A rider who has been paralysed from the chest down in a fall is determined to be back with her beloved horses as soon as possible.
Mother of two Louise Evans suffered life-changing injuries on 10 May, when the young horse she was riding reared violently. Her mother Nicola Winchester told H&H Louise has been in a great deal of pain but has maintained a positive attitude.
“Lou said ‘It’s still me, I’m still here, and I’ll still have my sense of humour and my big mouth, just in a bloody wheelchair’,” Nicola said. “She’s already said that when she eventually gets home from hospital, she wants to ride, so could I organise it with the RDA [Riding for the Disabled Association] or failing that, she’d lose enough weight to ride one of the ponies; she said to gaffer-tape her legs on!”
Nicola said 34-year-old Louise was riding a friend’s horse, a youngster who had been backed, schooled, turned away and was coming back into work. He had been lunged by Nicola that morning when Louise, who has ridden since childhood, got on board.
“She got on him and sorted everything out, then asked him to walk on and he just went ballistic,” Nicola said. “He threw himself to the side, then threw his head about so fast, he smashed her in the face.
“She raised her hand to her face and as she did, he just shot up in the air, bolt upright. Normally, she’d have leaned forwards and held on but because she’d just been smacked in the face, she came off backwards. He’s a big Irish horse and she didn’t stand a chance; she had a back protector on but it was the angle she landed at.
“As soon as she landed, my gut instinct said this was a game-changer.”
Nicola said she cannot speak highly enough of the air ambulance staff who arrived on the scene.
“The doctors were absolutely amazing but Lou kept apologising, saying she’d put on a bit of weight, and as they were getting her in the ambulance, she said ‘Can I apologise for being sharp and shouting; I would normally never talk like that, I’m just in so much pain’.”
Louise was taken to hospital, where she underwent a 12-hour operation and was placed in an induced coma and on a ventilator. She has since undergone further scans owing to the pain she is in, and Nicola said the prognosis is not a positive one. She has been told she will be transferred to the National Spine Injuries Centre at Stoke Mandeville Hospital as soon as a bed becomes available.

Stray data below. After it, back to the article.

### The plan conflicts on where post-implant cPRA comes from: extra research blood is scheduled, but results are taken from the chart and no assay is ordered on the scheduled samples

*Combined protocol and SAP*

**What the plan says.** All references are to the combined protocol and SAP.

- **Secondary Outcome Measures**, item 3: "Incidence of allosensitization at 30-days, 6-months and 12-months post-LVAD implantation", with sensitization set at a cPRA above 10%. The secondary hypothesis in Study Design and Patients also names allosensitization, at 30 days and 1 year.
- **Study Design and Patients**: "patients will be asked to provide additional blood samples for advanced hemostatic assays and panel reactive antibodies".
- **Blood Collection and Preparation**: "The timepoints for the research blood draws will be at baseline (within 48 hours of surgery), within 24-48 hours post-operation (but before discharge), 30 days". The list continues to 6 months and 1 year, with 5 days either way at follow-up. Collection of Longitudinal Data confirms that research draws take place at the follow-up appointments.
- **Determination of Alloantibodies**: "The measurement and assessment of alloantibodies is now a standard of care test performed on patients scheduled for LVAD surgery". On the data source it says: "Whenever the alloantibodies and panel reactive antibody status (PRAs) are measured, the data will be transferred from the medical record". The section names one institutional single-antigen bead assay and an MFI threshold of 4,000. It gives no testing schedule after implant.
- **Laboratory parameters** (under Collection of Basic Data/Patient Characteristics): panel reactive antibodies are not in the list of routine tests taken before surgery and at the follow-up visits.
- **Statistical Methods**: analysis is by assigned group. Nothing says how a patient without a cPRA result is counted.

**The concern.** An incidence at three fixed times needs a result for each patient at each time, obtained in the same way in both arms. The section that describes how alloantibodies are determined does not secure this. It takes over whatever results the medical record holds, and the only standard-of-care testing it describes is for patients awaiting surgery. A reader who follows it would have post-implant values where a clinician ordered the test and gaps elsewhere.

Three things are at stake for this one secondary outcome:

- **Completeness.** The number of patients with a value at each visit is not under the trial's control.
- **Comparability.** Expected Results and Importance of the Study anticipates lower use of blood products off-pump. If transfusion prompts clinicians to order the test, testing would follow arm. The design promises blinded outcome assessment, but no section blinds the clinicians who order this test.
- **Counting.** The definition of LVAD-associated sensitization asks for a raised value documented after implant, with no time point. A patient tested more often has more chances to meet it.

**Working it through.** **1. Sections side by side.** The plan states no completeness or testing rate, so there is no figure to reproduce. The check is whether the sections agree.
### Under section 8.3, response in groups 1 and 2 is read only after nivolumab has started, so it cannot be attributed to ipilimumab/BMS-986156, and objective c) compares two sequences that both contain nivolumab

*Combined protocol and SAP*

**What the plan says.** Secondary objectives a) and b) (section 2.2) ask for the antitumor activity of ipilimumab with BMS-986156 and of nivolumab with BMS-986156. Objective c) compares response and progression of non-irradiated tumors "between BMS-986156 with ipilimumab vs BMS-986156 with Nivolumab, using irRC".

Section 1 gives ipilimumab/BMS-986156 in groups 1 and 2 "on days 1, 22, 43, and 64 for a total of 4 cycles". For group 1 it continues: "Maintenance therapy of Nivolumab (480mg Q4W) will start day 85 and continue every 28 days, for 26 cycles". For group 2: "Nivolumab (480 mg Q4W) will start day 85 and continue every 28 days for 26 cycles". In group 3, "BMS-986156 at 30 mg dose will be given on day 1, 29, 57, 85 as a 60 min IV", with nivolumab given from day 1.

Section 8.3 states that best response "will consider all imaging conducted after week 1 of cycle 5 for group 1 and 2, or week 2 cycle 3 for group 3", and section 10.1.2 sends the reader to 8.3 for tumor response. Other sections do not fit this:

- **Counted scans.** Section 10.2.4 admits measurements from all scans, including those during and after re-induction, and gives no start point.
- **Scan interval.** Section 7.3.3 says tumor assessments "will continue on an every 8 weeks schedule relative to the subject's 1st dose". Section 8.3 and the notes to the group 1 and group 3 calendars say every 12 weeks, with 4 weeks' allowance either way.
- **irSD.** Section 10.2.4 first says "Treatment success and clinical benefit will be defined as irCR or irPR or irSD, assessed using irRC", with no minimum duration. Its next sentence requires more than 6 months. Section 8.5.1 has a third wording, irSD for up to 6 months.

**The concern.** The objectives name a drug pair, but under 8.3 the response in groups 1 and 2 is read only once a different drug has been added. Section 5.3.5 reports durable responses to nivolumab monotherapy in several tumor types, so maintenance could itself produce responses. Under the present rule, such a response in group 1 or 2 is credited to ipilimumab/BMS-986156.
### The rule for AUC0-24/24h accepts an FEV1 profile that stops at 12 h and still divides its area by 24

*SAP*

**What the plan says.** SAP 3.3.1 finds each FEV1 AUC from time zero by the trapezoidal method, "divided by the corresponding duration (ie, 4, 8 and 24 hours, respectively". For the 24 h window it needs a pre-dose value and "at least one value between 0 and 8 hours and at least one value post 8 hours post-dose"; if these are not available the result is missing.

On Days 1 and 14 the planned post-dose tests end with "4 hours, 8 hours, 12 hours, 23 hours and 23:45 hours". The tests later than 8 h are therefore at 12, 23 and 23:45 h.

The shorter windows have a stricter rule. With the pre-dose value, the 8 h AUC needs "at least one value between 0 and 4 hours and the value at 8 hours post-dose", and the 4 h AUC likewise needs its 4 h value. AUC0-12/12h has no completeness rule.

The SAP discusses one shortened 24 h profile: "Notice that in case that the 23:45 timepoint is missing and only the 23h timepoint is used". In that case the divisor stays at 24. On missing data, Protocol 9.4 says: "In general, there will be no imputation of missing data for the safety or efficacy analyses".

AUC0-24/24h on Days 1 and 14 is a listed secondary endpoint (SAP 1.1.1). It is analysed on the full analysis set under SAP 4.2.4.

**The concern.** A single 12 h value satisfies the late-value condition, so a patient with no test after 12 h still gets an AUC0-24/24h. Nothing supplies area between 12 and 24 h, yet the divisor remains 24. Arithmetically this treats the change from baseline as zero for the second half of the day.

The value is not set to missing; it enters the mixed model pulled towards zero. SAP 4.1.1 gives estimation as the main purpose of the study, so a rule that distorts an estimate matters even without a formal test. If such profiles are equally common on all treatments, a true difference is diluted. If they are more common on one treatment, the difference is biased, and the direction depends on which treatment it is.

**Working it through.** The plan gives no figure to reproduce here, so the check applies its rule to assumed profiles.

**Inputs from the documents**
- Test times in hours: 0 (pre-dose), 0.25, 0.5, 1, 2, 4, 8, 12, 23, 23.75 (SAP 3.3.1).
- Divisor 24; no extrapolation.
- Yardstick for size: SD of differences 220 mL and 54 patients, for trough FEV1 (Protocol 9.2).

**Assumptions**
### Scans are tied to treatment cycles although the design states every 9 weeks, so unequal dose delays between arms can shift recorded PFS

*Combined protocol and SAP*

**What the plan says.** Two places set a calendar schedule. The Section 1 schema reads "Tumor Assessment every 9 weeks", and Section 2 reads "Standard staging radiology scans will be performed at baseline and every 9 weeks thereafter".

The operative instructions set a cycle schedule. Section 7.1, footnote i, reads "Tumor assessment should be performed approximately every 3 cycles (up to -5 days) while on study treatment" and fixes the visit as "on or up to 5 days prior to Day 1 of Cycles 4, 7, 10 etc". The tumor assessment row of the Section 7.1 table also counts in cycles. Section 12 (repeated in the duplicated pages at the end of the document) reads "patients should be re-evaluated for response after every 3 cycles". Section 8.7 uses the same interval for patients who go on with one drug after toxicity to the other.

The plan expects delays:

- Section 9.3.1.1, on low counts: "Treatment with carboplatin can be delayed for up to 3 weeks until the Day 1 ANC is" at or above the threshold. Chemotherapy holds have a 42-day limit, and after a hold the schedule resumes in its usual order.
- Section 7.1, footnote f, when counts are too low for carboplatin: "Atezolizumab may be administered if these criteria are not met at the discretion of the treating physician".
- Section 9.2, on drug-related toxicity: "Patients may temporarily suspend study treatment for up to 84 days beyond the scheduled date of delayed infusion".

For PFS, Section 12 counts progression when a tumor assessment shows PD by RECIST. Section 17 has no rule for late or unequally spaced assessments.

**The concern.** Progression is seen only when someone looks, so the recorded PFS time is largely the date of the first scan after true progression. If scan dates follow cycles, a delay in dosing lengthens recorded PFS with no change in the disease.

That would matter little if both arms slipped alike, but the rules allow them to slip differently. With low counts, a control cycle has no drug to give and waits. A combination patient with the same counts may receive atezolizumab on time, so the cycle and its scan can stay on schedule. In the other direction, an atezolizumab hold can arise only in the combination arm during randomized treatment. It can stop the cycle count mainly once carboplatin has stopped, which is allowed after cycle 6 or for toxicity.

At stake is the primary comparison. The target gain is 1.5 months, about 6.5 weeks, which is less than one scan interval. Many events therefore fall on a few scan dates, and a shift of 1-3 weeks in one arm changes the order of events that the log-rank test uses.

“That’s the best spinal hospital in the country, so the sooner she can get there, the better,” Nicola said. “We’ve always said never say never; doctors and hospitals have been wrong before, and I’ve spoken to a few people who were written off and told they wouldn’t walk again but one’s not only walking now but working.
“Lou said she’s looking at it like ‘I’m in a wheelchair, and if anything comes back, that’s a bonus. I was told it’s highly unlikely she will walk again.”
Nicola said Louise’s children, a nine-year-old girl and a 15-year-old boy, have found it very hard.
“I took them to see her, and her little girl just sobbed her heart out,” she said. She said ‘I just want to take you home, Mummy; I don’t want you to be in a wheelchair’. But Lou said ‘I’m still your mum; I’m still alive and still here, and I’ll be your mummy in a wheelchair’.
“But our community has been absolutely amazing. All the businesses in Newhaven are doing what they can, donating prizes to a raffle and raising as much as they can for her when she gets out.
“I’ve got to empty her house as it’s rented but the one thing she keeps saying is ‘Don’t let them move me out of the area, away from my family and friends’. I said I’d fight tooth and nail if they think they’re moving her away.”
A fundraising page set up to raise money for a “wonderful woman in her hour of need” has surpassed its £1,000 target by £4,500.
“All those funds will help Lou, and help her kids,” Nicola said. “Her work has been fantastic too; she was a waitress at The Drove [Brewers Fayre] Newhaven and she was looking forward to going back, she loves her job. Her boss has said that wheelchair or no wheelchair, her job will stay open, even if it changes, and that I can take the kids there for their meals with no charge.
“We live in a small town but the whole community is behind us; so many people are trying to raise as much as they can for Lou as she’s got to start all over again, and every pound makes a difference.”
‘When you live the reality of being in a wheelchair – we don’t want anyone else to join us’
Nicola added that the owner of the horse is devastated by the accident.
“I said, and Lou said, to stop saying sorry, it was a freak accident and no one’s accountable,” she said. “We know the risks and Lou’s attitude is that it is what is is now, and we’ve got to make the best of a bad situation. A friend at the RDA said they do carriage driving too, and they’ve got her name so she can do some driving. They said life is not over, it’s just taken a different direction.
“The Stoke Mandeville hospital has top physios and rehab, and they’ve said as she can use her arms, they’ll teach her to drive with controls on the steering wheel. I said to make sure she asks for an all-terrain wheelchair, as she said she’s still coming to the horses, and she said she wants one in pinky-purple, all blinged up and with a flag and a horn.
“She said ‘I’m still me and I’m still alive’. And we’ve still got her.”
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